David W. Orr
In stark contrast to the last several readings I enjoyed this one quite a bit. It tackled a thought provoking question in a fair-minded way, making it persuasive. That’s not to say I agree with everything written, and he seemed to backslide a bit toward the end, but agreement is not required for enjoyment.
Right off the bat David W. Orr articulated an observation that I’ve been supporting in the last several blog posts: “In varying degrees humans have always modified their environments. I am persuaded that they generally have intended to do so with decorum and courtesy toward nature – not always and everywhere to be sure, but mostly.” (pg 188) I think it’s unfair to smear those who support, say, genetically modifying crops as anti-environment. It’s simply a different point of view toward the environment. Perhaps a person looks at the good that can come from genetically modified crops and decides it outweighs the harm it causes nature. Another person may look at the bad that can come from genetically modified crops and decide that it outweighs the good that can come from them. Neither has to be “good” or “evil,” reasonable minds can disagree. By putting this quote so early in the reading it signaled to me that Orr views the debate in the same way and that he was prepared to give a well-thought defense of whatever position he holds along that spectrum.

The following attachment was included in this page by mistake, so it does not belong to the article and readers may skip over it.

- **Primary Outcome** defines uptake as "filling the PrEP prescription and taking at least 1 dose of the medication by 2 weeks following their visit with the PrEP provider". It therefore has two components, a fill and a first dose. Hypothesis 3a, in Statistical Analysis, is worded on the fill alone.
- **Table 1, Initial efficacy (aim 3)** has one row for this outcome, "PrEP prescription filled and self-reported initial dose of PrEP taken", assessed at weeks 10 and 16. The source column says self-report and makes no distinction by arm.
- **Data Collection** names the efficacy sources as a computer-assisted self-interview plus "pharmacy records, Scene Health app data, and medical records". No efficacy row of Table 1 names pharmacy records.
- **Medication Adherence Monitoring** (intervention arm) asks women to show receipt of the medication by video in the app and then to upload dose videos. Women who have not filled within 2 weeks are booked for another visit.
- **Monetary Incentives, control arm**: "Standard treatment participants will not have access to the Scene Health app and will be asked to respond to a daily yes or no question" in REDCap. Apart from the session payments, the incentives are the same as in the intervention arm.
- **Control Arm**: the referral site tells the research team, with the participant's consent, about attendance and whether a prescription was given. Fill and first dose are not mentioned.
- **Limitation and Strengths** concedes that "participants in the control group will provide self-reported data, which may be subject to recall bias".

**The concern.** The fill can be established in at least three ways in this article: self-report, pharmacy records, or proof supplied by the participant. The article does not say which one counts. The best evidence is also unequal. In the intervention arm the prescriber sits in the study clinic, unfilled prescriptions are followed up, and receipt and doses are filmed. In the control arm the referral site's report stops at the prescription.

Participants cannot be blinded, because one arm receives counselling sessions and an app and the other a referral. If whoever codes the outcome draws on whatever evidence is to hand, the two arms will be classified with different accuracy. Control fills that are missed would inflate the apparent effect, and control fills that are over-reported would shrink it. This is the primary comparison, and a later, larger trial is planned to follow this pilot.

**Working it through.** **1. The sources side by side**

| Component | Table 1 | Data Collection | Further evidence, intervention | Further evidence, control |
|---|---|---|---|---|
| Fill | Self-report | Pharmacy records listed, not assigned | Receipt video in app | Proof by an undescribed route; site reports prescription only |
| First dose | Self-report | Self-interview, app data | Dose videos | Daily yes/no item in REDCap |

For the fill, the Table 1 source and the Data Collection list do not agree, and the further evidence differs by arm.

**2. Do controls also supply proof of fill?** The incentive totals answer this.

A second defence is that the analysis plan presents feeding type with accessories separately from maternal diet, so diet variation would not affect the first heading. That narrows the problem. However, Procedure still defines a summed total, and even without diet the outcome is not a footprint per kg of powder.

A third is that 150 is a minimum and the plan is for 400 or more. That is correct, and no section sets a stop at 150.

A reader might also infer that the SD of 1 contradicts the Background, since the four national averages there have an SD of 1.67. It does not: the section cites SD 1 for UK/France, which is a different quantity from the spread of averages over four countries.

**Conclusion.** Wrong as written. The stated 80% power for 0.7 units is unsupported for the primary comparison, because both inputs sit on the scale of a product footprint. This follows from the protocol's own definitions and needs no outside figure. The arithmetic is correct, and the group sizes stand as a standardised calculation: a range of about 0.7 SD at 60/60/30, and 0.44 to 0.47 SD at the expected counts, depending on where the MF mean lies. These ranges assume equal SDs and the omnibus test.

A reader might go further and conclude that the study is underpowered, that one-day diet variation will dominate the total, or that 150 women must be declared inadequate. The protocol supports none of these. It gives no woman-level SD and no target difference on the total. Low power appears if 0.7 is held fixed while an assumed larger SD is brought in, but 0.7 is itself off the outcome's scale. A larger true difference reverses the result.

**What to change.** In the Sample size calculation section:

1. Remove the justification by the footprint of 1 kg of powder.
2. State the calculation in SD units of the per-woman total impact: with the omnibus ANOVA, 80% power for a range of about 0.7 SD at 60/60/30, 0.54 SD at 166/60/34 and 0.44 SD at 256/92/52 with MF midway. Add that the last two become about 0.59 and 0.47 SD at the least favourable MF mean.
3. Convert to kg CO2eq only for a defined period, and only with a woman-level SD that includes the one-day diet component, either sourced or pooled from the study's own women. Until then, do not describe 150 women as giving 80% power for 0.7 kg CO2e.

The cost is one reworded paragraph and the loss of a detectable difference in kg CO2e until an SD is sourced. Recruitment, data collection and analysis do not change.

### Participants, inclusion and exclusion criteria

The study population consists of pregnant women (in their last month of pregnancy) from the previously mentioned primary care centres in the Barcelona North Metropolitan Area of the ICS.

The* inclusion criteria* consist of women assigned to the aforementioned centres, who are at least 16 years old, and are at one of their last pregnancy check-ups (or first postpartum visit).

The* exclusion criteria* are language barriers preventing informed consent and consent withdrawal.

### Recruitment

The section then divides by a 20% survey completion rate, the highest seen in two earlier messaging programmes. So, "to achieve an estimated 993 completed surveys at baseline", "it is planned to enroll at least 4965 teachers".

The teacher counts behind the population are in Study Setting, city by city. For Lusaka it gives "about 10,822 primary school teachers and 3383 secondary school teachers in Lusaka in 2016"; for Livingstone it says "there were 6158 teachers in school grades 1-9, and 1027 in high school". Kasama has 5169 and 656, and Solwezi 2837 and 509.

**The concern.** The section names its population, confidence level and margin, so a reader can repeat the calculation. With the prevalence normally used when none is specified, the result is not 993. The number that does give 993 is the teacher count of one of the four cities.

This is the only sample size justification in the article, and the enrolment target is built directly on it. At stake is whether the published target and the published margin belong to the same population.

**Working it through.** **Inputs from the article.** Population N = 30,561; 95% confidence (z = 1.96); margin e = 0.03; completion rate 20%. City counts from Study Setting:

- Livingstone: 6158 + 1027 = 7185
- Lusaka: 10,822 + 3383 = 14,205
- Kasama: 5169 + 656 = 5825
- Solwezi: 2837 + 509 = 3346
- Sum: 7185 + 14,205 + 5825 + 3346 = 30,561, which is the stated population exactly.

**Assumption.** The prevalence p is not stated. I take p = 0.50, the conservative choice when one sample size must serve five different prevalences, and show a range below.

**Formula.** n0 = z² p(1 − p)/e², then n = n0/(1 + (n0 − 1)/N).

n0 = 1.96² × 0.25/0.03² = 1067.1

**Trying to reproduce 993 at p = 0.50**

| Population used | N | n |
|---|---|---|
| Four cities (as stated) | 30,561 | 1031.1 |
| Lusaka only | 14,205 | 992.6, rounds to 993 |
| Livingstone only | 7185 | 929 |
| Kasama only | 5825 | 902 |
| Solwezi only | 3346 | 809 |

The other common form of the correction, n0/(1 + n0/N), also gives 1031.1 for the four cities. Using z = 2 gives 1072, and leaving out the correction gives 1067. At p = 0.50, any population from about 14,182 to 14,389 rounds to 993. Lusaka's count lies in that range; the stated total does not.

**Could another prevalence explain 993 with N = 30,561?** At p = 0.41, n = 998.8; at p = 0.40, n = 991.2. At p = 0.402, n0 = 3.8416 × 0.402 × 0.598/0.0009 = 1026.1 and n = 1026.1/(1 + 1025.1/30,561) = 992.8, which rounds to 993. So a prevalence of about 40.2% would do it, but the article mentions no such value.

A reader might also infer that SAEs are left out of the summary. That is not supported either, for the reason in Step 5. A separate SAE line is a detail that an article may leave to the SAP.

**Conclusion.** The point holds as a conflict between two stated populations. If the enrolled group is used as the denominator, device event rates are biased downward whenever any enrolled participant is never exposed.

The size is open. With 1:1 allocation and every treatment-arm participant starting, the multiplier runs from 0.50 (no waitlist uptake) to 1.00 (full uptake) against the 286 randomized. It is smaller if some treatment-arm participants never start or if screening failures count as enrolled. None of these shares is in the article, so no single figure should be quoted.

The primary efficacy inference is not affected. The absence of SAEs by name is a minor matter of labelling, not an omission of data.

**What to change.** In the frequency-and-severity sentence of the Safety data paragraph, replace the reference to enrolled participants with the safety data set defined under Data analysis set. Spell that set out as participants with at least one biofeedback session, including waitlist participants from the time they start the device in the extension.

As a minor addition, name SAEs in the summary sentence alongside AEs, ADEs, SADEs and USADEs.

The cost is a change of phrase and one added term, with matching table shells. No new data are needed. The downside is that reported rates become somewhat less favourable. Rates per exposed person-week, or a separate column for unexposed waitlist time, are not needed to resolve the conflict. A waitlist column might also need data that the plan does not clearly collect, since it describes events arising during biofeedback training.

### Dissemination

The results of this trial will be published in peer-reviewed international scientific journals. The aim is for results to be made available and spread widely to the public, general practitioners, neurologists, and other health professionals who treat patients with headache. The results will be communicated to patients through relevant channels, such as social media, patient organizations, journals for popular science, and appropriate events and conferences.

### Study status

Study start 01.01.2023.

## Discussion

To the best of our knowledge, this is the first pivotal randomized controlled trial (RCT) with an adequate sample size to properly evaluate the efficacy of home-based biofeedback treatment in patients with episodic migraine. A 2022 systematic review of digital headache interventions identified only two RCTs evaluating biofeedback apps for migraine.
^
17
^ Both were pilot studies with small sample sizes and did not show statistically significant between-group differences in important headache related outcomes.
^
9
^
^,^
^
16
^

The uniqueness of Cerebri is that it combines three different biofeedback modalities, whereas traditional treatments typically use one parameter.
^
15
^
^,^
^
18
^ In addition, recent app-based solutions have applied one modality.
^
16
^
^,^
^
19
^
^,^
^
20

I did have a minor disagreement toward the end of the reading: “What we love only from self-interest, we will sooner or later destroy.” (pg 199) I think an important part of promoting sustainability is making more people feel self-interest toward the environment. If they feel connected to it they are far less likely to act in ways that actively harm it. For example, quite a few of the most environmentally supportive people I know are hunters. This seems contradictory on its face but it does make sense. Not only are these hunters are spending weekends or longer out in the elements and interacting with nature intimately but if they do things like litter or support the clearing of a forest for a factory that is going to lessen the enjoyment they get from hunting.
A confusing part of the reading was in his conclusion when he asserted that “[n]or do I doubt that our descendants will regard our obsession with perpetual economic growth and frivolous consumption as evidence of theologically induced derangement.” (pg 210) This seemed to me to come out of nowhere and was completely out of tone with the rest of the reading. After spending a dozen or more pages crafting a well-articulated support of his opinion he defaults to an ad hominem attack on anyone who dares to disagree with him or spend their money on things that he deems frivolous. It really doesn’t make much sense to me.